January 31, 2005
As many have already commented, the proposed ruling is hazy. The definition of what constitutes financial planning as a service versus the planning being incidental to providing brokerage services is the concern.
Heres a quick and simple solution to all of this: require completion and delivery of a full disclosure form to every prospect and client. Whether the advisor is a registered representative, registered investment advisor, or other form of advisor, if they have anything to do with investments they should be informing the prospect or client about the potential issues, such as taxes, estate planning, cash flow, and risk management, that may exist for the specific concern the consumer has come to the advisor to address. If the advisor cant address these issues in a competent fashion, the consumer should have some way of knowing this, and the advisor should be required to let the consumer know who they need to see to address those issues. To make this whole thing work, the advisor should be required, by the SEC and all State securities divisions, to use a preapproved form, such as NAPFA has for interviewing a financial advisor, to disclose their background, education, experience, fee structure and how many dollars they are going to get compensated if the consumer follows through with the recommendations and type of service they will provide. If the advisor is a broker, its ok. We need good brokers. The consumer should know they are a broker and know what level of service to expect. But the consumer might also need a financial planner, retirement specialist, eldercare specialist, or divorce specialist, and so on. If we all just disclosed what we CAN and CANNOT do, an educated consumer should end up getting better service with less chance of things blowing up. Full disclosure does a lot toward informing the consumer and empowering them to make wiser decisions. Full disclosure allows the consumer to get a much better understanding of the capabilities and conflicts of the advisor. Why should everyone in the financial services industry feel like they can offer every kind of service and do it competently? Lets put a tool in place that all advisors are required to use which provides the consumer with a wealth of information that reflects their specific situation. The consumer should be able to meet anyone of us and walk out the door knowing exactly what they are going to be charged, what we as an advisor have done and are doing to build and maintain our professional capabilities, and exactly what amount of planning, or lack thereof, is provided if they choose to hire us. I suggest you speak to Ellen Turf, CEO, NAPFA, regarding the Financial Advisor Interview form. In the meantime, rescind the currently proposed ruling until such time a solution exists that protects all consumers, no matter who they get their advice from.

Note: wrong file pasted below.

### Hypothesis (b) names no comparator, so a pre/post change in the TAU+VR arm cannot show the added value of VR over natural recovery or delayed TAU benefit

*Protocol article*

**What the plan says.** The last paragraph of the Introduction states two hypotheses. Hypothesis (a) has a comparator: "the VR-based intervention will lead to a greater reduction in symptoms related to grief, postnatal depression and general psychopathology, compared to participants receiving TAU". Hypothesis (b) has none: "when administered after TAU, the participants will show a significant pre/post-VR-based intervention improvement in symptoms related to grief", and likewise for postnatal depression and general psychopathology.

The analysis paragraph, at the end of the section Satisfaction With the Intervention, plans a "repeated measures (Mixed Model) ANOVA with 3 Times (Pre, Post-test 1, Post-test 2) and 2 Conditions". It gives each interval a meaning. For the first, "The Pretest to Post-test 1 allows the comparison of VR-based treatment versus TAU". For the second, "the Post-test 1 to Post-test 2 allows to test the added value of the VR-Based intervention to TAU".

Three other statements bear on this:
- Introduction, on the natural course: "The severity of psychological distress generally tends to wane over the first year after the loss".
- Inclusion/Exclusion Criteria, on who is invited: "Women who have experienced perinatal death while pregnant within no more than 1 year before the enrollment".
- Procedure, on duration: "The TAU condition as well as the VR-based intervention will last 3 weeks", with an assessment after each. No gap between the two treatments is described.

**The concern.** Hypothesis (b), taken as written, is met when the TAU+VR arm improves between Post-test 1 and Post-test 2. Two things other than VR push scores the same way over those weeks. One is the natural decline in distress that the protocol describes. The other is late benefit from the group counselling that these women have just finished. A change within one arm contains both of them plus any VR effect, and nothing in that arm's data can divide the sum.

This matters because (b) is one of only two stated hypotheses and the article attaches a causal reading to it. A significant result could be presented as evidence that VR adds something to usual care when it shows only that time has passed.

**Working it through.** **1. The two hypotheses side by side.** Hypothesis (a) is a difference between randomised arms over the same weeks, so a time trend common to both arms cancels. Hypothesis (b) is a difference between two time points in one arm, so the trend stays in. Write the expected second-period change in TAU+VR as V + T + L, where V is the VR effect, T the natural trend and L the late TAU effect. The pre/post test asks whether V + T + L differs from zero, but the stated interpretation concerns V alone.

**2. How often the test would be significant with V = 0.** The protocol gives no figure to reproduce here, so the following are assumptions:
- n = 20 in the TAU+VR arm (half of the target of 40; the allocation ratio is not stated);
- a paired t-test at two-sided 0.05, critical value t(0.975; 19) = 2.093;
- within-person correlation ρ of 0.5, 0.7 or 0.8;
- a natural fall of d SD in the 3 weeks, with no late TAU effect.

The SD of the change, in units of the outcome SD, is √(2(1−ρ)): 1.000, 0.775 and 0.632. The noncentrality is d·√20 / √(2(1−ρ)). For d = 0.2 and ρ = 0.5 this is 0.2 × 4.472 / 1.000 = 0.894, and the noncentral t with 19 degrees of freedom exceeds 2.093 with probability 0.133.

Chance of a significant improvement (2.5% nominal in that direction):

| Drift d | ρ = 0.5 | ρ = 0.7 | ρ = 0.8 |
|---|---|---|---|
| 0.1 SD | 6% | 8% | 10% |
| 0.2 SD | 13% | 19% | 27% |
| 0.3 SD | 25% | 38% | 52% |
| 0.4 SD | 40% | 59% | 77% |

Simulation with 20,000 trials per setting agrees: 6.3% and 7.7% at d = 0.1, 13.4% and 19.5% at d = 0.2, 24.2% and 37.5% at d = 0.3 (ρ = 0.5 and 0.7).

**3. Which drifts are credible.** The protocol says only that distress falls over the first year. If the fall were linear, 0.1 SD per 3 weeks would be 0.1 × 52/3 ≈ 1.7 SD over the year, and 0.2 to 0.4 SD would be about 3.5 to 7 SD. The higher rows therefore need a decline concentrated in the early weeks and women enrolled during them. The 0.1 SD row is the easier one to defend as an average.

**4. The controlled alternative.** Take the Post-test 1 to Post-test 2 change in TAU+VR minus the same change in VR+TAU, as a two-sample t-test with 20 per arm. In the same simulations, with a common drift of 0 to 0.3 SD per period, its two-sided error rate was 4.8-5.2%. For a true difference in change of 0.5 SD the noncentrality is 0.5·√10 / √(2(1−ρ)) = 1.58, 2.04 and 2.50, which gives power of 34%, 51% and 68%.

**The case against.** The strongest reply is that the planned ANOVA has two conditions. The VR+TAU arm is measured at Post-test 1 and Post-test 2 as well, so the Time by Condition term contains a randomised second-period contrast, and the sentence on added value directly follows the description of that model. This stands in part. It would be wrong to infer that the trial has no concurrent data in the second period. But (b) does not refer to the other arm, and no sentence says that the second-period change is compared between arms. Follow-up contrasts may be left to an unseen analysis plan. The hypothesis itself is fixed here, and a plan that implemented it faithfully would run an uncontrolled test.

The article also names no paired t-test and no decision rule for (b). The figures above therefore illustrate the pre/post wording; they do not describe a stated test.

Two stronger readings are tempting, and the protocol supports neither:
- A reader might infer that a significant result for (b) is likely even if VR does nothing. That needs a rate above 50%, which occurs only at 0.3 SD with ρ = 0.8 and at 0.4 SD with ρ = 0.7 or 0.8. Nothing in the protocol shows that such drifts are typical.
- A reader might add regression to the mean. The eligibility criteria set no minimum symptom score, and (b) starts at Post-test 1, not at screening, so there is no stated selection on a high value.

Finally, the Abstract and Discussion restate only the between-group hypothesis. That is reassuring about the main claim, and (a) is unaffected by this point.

James D. Schwartz
Desert Valley Financial Planning